America’s Best Newspaper Writing

America’s Best Newspaper Writing

Bleske, Glen L

America’s Best Newspaper Writing, 2nd Edition, edited by Roy Peter Clark and Christopher Scanlan (Boston: Bedford/St. Martin’s, 2006) 324 pages, $30.95 paperback.

This journalism anthology takes the reader to the pathos of Belfast, grieves about racial violence in the South and records the insanity of genocide in Rwanda. It cheers for the victories on the playing fields and hospitals. It peers into the dark corners of Palestine and the county courthouse.

The second edition of this anthology improves on the first edition in many ways, while maintaining the same basic format. The journalism selected richly features some of the best newspaper writing that has been honored annually since 1977 by the American Society of Newspaper Editors. It is complemented by a selection of classic journalism that features William Alien White, Ernie Pyle, Marvel Cooke, Gene Patterson and others.

The ASNE winners are arranged by topics that include deadline writing, profiles and features, opinion, crime, beat reporting, obituaries and explanatory journalism. The new edition adds a category that certainly fits the times: “Terrorism, War and Disasters.” The classics are arranged by time with the first article being written in 1917, a muckraking piece by Harold Tisdale that details the inhuman conditions of a New Jersey prison. Each article is introduced with a short selection providing context for the writing and information about the journalist. And the book ends with two key chapters: one that offers tools for reporters who want to improve their craft; and the other which discusses the ethics of practicing journalism in an era tainted by charges of fabrication and plagiarism.

One bonus in the new edition is a feature called “X-ray reading.” Seven of the stories include highlighted passages that are linked to margin notes that provide insights to key passages in the writing. This type of detailed analysis is valuable for writers, editors, teachers and students. After all, one of the keys to better reporting and writing is intelligent reading. The margin notes help readers see things they might miss because they are immersed in the story telling.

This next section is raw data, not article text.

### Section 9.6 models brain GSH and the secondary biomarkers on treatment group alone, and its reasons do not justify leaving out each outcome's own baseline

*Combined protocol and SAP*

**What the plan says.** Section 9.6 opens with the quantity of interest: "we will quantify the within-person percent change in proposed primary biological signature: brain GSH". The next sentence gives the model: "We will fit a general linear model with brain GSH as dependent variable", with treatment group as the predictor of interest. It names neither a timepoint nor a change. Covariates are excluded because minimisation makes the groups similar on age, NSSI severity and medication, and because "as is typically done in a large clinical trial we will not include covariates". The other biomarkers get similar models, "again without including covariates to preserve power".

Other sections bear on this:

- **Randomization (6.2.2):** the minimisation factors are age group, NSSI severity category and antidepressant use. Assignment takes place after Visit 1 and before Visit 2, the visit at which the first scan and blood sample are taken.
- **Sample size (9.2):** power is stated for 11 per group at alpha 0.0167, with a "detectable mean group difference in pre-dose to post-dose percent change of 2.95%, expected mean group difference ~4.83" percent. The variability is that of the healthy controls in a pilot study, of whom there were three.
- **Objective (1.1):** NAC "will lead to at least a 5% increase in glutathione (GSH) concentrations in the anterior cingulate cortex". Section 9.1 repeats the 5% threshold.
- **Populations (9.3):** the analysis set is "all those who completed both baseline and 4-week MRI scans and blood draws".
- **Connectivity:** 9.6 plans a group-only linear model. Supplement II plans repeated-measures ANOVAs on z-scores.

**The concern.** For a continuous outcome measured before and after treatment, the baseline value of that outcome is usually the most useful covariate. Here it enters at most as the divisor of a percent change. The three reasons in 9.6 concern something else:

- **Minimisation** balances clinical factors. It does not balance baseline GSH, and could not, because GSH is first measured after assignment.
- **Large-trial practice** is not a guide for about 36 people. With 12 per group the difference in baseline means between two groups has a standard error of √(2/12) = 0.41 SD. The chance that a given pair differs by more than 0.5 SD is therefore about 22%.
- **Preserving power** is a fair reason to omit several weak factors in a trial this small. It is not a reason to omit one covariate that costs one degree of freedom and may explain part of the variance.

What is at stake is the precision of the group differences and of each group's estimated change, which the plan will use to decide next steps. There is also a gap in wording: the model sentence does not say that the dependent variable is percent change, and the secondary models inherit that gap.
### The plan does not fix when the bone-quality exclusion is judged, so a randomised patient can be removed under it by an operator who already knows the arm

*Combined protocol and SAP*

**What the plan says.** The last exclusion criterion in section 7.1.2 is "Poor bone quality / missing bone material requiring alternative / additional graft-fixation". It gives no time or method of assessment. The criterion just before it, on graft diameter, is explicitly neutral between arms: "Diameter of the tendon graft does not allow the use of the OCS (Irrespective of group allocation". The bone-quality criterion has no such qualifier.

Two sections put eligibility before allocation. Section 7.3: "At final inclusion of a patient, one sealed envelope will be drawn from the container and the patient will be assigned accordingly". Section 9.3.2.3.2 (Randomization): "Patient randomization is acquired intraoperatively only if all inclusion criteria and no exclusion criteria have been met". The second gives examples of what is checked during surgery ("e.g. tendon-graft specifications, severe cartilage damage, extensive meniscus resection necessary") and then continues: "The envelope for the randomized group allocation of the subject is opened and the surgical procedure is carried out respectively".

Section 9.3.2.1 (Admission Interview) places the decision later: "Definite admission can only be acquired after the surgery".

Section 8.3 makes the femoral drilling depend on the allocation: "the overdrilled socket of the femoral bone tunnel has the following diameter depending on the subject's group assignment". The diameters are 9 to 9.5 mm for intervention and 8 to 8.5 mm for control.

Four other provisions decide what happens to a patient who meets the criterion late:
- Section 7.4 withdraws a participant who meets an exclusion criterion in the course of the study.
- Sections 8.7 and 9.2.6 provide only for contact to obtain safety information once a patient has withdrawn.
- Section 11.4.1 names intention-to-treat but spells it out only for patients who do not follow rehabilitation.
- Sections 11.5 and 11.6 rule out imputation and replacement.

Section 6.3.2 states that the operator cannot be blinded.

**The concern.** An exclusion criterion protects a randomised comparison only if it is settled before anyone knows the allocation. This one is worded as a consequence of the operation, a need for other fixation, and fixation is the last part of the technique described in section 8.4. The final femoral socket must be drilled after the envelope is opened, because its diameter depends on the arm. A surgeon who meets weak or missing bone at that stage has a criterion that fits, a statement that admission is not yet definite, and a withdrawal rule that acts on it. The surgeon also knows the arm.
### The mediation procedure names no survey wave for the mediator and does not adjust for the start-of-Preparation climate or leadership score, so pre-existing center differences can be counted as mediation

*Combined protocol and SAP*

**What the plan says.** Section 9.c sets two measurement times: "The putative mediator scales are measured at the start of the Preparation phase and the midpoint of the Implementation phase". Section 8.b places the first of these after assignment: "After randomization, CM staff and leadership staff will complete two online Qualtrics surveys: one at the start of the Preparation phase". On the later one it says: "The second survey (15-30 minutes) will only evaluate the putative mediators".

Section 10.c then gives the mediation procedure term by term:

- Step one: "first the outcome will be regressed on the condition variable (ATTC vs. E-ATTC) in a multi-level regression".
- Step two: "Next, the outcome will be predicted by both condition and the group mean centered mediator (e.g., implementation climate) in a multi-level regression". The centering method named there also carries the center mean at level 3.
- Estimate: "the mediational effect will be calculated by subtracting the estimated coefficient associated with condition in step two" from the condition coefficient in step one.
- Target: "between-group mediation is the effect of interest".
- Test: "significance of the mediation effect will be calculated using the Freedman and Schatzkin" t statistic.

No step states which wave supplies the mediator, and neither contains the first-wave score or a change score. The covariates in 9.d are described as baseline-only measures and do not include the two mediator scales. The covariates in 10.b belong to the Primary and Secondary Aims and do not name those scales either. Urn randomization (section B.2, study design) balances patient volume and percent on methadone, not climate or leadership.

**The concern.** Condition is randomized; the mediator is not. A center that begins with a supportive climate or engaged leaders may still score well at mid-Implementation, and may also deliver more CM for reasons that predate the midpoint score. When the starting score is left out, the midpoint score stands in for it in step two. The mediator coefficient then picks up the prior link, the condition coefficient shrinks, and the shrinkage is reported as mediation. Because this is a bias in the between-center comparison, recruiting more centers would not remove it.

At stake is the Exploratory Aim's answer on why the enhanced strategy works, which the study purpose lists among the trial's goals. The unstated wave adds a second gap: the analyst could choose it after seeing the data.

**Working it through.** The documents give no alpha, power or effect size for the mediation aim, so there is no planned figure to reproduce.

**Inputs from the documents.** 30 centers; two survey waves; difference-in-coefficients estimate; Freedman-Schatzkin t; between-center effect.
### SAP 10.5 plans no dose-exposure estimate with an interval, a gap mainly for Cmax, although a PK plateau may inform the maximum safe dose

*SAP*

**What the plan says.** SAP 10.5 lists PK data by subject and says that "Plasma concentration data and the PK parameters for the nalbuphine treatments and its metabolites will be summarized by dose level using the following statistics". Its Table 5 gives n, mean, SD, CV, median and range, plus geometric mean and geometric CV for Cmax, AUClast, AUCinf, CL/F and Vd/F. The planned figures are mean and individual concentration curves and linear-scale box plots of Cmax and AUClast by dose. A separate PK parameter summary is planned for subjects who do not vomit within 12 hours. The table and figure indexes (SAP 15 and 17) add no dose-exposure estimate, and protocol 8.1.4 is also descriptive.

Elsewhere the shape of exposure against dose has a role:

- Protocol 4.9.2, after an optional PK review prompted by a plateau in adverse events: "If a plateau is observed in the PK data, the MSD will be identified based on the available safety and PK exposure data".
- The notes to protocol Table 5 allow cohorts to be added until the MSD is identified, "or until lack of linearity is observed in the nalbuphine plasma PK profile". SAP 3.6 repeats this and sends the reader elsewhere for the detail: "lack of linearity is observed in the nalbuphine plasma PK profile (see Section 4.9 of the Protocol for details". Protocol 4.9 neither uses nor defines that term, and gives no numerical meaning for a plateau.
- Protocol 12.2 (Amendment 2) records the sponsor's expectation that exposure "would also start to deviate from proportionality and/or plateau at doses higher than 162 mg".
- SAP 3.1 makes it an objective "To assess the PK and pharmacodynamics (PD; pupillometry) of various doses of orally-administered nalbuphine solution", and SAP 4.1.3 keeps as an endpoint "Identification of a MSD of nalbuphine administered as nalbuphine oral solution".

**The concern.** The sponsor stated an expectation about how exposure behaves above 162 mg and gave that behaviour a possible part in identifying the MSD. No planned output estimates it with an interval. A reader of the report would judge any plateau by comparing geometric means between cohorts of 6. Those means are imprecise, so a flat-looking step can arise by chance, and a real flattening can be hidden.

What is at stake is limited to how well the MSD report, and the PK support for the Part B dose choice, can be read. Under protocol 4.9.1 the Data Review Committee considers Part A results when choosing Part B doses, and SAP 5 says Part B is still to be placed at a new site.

The selection of stories provides something for readers with varying tastes. But as one might expect of award-winning journalism, the bulk of the stories focus on tragedy and evil and social injustice. For the hard news junkie, Richard Ben Cramer’s 1978 story about the death of an Israeli child is filled with the quotes and details that still speak to readers today. For the feature writer, there is the silly world of Dr. Seuss. For the idealist, there is Patterson’s thumping indictment of a South that he collectively blamed for the murders of four black children who perished in a bombed church during the civil rights struggles. It is good that his sadness, regret and anger still live on the page for all to remember: “The Negro mother wept in the street Sunday morning in front of a Baptist church in Birmingham. In her hand she held a shoe, one shoe-from the foot of her dead child. We hold that shoe with her.”

The second edition features 17 new articles (with three tied to the events of 9/11), while cutting out 12. In most cases, the cuts focused on writers with more than one selection in the first edition. Now, Murray Kempton, Saul Pett, Tom Shales and Cramer have one story each. Yet two of Jim Nicholson’s feature obituaries remain, a choice that is easy to support, given his groundbreaking work of capturing the lives of everyday people such as “Ace” Clark, who once delivered coal and ice by horse and cart.

Less clear is why the editors deleted Sam Stanton’s grim, detailed description of an execution, reported without the aid of a notebook. It is one of the basic forms of dramatic journalism. For example, one of the all-time great journalism anthologies, “The Treasury of Great Reporting” edited by Louis Snyder and Richard Morris, features a public execution reported by Charles Dickens in the 1800s. With courts dealing today with issues of “humane” execution, Stanton’s reporting seems more relevant than ever.

The 50 newspaper articles in this collection are worth reading and studying because they represent great moments in journalism, and they still speak to the world. They are symbolic of the passion so many young people bring to the field. They spotlight creativity, and they urge reporters to take risks and to write with care. As the editors explain, the articles are models for professionals and students. Simply put, if you are teaching journalism, you should read this book and assign it to your students. If you are practicing journalism, you need this book. If you love journalism, you will love this book.

Glen L. Bleske is a professor of journalism and chair of the department at California State University, Chico.

Copyright Newspaper Research Journal, Department of Journalism, University of Memphis Winter 2006

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